HONG KONG -- Hong Kong recorded a decline in its population last year for the first time in 17 years, as the city logged more deaths than births due to the coronavirus pandemic, a persistently low birthrate and an increase in emigration in light of a new national security law.
The financial hub's population fell to 7.47 million in 2020, a 0.6% decrease from a year earlier, the Census and Statistics Department said on Thursday in its annual population report.
Meanwhile, Hong Kong's unemployment rate in January rose to a three-month rolling average of 7%, up from December's 6.6% reading. The figure is close to the high reached in 2003 when the city was recovering from an outbreak of severe acute respiratory syndrome.
Amid the current pandemic, the number of births in Hong Kong dropped 18.5% to 43,100 last year, while 49,800 people died during the period, leading to what the government described as a "natural decrease" in population, the first such decline since 1961, when reliable figures started being recorded.
In 2003, Hong Kong recorded a population decrease due to more people moving away from the city than moving in, described as "net movement."
According to a separate government forecast, about one in four people in Hong Kong will be over the age of 65 by 2026.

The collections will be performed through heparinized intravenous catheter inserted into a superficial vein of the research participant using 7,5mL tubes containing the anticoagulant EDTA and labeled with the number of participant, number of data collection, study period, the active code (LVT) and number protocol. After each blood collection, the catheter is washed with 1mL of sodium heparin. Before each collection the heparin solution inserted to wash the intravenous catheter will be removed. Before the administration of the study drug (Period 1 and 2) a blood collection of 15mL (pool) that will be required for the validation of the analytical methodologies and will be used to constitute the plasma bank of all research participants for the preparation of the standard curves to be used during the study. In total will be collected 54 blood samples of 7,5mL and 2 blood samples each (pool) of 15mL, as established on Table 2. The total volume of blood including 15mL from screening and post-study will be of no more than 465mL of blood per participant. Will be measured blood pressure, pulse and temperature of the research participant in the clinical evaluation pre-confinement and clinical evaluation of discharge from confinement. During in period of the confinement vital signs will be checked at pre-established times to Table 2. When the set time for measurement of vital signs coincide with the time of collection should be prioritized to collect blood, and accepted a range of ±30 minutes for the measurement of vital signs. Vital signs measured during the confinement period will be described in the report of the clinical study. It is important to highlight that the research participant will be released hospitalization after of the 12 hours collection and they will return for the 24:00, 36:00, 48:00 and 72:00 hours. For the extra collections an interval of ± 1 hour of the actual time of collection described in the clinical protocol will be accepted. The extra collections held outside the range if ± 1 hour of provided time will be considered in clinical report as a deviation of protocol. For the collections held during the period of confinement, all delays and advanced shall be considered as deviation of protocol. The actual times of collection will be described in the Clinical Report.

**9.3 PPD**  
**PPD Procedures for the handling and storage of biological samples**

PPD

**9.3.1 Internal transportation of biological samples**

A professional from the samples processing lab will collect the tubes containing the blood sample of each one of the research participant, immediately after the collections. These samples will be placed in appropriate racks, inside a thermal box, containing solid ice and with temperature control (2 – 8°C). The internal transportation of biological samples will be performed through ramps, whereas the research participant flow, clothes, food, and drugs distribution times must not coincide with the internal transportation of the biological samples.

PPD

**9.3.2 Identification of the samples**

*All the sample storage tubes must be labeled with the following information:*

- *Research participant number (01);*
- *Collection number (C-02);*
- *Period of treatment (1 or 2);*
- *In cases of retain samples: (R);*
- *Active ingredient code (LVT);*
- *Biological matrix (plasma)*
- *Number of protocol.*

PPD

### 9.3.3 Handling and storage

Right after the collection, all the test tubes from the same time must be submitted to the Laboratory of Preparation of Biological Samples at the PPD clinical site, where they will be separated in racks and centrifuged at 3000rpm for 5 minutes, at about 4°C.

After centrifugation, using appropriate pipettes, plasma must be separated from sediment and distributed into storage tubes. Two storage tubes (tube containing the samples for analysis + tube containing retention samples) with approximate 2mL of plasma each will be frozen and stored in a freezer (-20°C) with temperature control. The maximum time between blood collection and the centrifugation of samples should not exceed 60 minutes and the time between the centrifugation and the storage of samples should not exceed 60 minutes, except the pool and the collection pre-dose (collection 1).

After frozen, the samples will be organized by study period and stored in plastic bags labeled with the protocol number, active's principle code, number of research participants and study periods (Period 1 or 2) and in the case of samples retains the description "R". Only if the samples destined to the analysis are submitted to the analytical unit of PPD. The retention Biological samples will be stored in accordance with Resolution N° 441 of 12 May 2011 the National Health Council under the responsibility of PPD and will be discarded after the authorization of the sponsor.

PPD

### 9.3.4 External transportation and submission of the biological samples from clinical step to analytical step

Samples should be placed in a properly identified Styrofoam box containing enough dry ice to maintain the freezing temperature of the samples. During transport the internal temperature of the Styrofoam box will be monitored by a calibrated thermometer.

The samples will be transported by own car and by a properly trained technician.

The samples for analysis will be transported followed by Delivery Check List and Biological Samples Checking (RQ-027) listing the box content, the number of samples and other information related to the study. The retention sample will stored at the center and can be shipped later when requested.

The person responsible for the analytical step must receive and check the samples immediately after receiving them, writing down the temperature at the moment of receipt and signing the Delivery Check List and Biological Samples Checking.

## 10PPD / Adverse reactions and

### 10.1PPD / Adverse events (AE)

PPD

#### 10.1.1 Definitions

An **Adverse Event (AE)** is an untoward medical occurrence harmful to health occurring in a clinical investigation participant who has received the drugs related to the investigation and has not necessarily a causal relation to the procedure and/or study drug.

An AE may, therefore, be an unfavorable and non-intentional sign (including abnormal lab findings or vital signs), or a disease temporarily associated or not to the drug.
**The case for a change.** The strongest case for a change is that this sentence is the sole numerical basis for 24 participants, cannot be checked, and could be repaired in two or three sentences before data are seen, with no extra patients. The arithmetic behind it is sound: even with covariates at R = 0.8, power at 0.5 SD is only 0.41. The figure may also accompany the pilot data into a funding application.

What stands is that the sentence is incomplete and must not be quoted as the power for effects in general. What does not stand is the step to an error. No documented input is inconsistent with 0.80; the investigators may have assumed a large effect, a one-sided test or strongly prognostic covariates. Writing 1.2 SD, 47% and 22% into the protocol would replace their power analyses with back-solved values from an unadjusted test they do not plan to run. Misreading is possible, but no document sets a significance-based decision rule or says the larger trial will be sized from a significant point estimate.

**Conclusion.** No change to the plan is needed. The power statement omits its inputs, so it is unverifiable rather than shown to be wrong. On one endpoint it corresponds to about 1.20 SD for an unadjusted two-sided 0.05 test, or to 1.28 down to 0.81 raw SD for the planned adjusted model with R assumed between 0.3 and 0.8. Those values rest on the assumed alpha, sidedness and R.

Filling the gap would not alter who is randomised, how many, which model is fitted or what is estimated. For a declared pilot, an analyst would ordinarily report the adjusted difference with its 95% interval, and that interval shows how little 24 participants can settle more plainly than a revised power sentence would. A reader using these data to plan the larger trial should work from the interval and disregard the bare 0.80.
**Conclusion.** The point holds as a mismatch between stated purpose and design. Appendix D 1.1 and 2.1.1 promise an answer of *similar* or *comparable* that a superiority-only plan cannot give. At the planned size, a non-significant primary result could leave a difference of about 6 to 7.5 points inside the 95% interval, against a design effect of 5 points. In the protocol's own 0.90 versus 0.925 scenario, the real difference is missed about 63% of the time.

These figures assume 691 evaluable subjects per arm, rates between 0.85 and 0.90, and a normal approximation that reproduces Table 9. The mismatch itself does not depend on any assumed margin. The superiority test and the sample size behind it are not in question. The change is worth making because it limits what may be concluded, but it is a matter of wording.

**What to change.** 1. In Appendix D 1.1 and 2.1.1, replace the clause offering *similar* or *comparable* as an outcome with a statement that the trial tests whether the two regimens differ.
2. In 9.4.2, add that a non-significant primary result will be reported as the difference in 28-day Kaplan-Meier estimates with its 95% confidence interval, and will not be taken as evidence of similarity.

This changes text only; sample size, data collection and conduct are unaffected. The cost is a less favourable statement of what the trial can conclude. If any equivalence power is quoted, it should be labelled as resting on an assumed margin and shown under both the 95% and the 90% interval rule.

The number of mainland Chinese settling in the city last year to reunite with family members plunged 74% to 10,100 due to border controls and quarantine measures, while 49,900 Hong Kong residents moved away, resulting in a net outflow of people.
The Hong Kong government played down the scale of emigration.
"Net movement, which includes the movement of Hong Kong residents into and out of Hong Kong for various purposes, including work and study, is conceptually different from immigration and emigration," a government spokesperson said in a statement. "Being an international city, Hong Kong's population has always been mobile."
Although local authorities do not issue figures on citizens who emigrate, applications for a "certificate of no criminal conviction" -- a document usually required for immigration elsewhere -- jumped 43% to 33,000 in 2019, the latest available figure, compared with 2018.
As many as 322,400 Hong Kong residents will move to the U.K. over the next five years after it recently opened a new immigration route for the city's British National (Overseas) passport-holders, according to estimates by the U.K. Home Office. Canada recently followed the U.K. in relaxing its immigration measures for Hong Kong people.
The moves follow the imposition of a national security law in Hong Kong by Beijing last June following massive anti-government protests in 2019. The protests and restrictive law have prompted many to consider leaving the city for good.
The former British colony has long been reliant on immigrants from mainland China for population growth.
Since the city returned to Chinese rule in 1997, at least 1.5 million people have moved from the mainland to Hong Kong.
Low birthrates remain a major problem for governments across Asia. Taiwan and South Korea reported first-time population declines last year of 0.18% and 0.04%, respectively, compared with 2019.
Correction: An earlier version of this article and headline incorrectly stated that Hong Kong's population declined for the first time since records began in 1961.